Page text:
Those basement antics carried on to street hockey games on her block. And whether it was in front of the goal for hockey and soccer or behind the plate for baseball, which she played with the boys until eighth grade, Vetter always wanted to be the one putting on the equipment.
"If there was equipment, I wanted to play the sport," she says. "I would do anything to play that sport with the other kids."
Skating since the age of 3, Vetter's parents enrolled her in a hockey program two years later. At the age of 10, she joined her first travel hockey team and she immediately gravitated to the goalie cage.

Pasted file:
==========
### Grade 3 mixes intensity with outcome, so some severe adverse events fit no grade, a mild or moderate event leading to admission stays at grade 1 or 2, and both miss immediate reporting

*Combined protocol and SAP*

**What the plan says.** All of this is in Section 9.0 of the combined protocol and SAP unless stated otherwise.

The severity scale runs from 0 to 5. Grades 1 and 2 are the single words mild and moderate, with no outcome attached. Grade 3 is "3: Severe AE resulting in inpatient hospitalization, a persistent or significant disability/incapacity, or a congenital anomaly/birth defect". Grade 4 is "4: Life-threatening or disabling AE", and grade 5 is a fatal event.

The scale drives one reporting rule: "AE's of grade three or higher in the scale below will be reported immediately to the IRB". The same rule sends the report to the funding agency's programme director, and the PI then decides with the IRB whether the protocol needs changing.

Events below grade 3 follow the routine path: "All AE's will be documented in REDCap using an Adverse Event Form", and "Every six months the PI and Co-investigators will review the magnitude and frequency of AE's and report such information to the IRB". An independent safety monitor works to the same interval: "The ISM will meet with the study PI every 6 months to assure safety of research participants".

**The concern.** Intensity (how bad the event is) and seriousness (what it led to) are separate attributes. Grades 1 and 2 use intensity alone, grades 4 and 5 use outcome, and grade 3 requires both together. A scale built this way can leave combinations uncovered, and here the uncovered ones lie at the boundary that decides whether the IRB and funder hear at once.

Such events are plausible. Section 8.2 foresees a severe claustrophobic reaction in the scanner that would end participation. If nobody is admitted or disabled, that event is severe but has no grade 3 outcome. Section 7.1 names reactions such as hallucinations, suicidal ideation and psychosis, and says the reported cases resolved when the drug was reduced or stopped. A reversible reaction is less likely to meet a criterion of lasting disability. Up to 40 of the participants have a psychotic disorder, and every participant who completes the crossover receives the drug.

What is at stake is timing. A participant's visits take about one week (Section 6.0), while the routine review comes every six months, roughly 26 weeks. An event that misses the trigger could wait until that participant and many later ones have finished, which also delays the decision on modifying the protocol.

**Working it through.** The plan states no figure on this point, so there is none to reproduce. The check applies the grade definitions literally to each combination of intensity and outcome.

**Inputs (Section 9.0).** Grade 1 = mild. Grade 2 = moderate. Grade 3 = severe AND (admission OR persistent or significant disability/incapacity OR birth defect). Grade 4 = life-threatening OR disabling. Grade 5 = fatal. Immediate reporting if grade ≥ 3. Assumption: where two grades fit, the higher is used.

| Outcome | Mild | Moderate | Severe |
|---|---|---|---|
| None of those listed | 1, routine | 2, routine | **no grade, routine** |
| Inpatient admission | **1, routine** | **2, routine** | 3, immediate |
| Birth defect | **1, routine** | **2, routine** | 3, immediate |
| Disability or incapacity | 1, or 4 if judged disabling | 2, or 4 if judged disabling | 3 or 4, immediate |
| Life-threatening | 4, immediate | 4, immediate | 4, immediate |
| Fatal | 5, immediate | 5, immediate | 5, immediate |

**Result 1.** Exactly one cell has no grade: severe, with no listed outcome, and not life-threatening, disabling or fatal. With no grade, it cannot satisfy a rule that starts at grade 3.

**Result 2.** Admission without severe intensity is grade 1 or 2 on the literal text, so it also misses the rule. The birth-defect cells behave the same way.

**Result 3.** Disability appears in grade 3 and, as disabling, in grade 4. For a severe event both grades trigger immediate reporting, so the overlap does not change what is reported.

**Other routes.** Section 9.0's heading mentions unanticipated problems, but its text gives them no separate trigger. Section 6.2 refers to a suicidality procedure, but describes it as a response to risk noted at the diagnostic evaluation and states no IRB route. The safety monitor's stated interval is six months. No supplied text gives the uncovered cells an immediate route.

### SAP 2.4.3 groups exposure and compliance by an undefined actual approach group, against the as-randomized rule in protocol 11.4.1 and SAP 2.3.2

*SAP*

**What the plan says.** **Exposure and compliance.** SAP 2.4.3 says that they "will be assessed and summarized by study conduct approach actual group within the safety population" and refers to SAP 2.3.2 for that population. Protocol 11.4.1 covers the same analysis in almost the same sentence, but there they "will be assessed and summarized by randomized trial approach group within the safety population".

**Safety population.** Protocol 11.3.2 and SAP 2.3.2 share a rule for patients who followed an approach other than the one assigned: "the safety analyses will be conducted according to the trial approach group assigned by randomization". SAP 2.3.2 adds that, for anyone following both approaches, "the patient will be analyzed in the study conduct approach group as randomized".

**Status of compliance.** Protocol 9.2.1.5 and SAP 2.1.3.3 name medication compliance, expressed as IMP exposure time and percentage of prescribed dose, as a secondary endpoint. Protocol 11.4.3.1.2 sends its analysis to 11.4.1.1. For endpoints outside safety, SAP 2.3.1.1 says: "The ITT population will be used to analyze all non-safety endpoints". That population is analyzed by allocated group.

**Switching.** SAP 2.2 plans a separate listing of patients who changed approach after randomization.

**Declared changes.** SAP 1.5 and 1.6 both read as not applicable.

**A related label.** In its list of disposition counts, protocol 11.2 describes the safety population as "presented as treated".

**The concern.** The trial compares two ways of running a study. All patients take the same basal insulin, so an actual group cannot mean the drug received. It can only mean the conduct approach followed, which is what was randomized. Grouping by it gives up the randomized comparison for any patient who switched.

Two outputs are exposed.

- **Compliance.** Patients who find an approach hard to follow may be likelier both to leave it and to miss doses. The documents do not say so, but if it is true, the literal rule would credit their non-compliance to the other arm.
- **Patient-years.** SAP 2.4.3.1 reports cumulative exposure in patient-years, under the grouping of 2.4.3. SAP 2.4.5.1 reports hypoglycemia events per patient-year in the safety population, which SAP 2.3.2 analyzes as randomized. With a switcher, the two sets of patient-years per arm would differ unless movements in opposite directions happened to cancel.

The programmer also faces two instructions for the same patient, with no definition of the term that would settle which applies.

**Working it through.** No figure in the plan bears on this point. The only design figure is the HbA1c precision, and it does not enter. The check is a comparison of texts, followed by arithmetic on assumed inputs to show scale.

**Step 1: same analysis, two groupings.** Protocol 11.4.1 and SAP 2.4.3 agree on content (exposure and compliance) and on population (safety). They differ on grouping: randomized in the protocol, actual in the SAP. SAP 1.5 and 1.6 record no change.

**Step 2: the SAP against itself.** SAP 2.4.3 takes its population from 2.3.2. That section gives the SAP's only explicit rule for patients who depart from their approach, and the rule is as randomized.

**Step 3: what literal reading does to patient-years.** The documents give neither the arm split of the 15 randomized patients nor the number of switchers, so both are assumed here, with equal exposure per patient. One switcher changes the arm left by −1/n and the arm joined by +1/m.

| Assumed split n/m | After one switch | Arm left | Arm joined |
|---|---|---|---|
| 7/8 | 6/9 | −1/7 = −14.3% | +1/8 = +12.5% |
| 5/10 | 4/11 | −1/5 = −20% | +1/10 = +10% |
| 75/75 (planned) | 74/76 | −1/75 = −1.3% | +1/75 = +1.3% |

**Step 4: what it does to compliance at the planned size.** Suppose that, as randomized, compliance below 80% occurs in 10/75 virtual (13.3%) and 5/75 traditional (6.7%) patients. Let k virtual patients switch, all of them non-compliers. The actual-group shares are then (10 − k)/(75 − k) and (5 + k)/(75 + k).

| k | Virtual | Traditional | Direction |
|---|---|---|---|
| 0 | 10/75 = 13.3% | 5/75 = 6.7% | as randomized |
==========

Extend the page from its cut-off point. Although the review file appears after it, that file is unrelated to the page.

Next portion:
"I learned real soon that they don't substitute for the goalies very often," she says.
When she joined the boys' team at Monona Grove High School, success didn't come often, but the lessons were invaluable. Although she was making 45-50 saves a night, there were also several nights when the opposing teams were scoring eight or nine goals.
"I guess you could say I got my battle stripes in high school," Vetter says. "But it was a great experience because I was getting tested by some of the best hockey players in the state. I think it made my transition to college hockey a lot easier."
But first Vetter had to make a choice. She had also been the starting goalie on her high school soccer team all four years, winning the state title the first three seasons and bowing in the title game on a penalty kick as a senior. She was a three-time all-state selection as a goalie.